While there is some pain associated with the immediate post-op lengthening, the initial lengthening procedure is not to begin until one week after surgery. Furthermore, there is no noticeable "click" to the patient as there is less than nine degrees of rotation of the two bone segments in relation to one another.

Fitbone surgery

A new form of surgery, involving a fully implantable, electronically-motorised limb-lengthening device[9], called "Fitbone™", improves on several weaknesses of the ISKD method[citation needed], and is the most technologically advanced option thus far[citation needed]. Nevertheless, this technology has not been submitted for FDA approval in the USA.

Developed in Germany by Augustin Betz and Rainer Baumgart, the first successful operations were performed in 1996 and the technique was patented in 1997. Thus far, most of the surgeries using this method have been performed in Munich, Germany by Baumgart and Peter Thaller. The first successful surgeries in Asia have been performed since 2001 by Dr Sarbjit Singh in Tan Tock Seng Hospital, Singapore, and Dr Sittiporn, Bumrungrad Hospital, Bangkok. In December 2005 Fitbone surgery was done in Malaysia at the Mahkota Orthopaedic Reconstruction and Limb Lengthening Center, Melaka by Thirukumaran Subramaniam and Jeyaratnam T Satkunasingam. Dr. Bruce Foster of Adelaide, Austarlia, chairman of the "Bone Growth Foundation" - a charity established with the aim of helping children with crippling bone growth problems - is currently the only surgeon that uses the FITBONE device in the southern hemisphere.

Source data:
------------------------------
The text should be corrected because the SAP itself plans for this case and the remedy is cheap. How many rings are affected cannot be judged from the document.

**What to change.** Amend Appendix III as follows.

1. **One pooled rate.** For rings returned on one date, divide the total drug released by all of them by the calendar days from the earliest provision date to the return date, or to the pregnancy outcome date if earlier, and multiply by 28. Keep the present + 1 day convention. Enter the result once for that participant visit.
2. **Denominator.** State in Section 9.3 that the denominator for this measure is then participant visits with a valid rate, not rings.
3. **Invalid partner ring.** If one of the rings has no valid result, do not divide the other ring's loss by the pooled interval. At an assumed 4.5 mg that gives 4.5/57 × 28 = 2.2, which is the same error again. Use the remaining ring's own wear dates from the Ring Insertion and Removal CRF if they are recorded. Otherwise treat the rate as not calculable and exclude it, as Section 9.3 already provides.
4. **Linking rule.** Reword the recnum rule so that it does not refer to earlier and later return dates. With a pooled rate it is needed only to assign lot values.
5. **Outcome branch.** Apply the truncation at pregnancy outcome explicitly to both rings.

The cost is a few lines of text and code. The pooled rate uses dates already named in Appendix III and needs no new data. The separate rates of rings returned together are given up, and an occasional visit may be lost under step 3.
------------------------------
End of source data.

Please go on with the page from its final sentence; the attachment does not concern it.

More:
Fitbone comprises a telescopic nail implant that can extend, powered by an electric motor and controlled by a receiver with an antenna that is buried under the skin; the receiver in turn is controlled by a hand-held radio-frequency transmitter. The procedure for lengthening the lower leg is as follows:

  • A two-centimetre incision is made at the patient's knee, and a rimmer is used to create enough space in the bone for a stainless steel nail.
  • The bone is cut about 14 cm below the knee from the inside with an internal saw.
  • The stainless steel nail is held in place by two screws. The top of the nail is attached to a tiny, plastic-encased receiver that is placed under the skin.
  • The patient controls the lengthening process. By pushing a button on the transmitter when it is placed against the antenna, the built-in motor extends the nail one millimetre per day. When the leg has grown to the desired length, lengthening stops, and the bone is allowed to solidify.
  • The device can be removed about two years after the initial surgery.

This procedure, however, comes at a price. While the Ilizarov external fixator costs approximately USD$4,000, and the ISKD implant about USD$8,000, the Fitbone device carries a price tag of roughly USD$12,000 (all prices exclusive of surgery costs).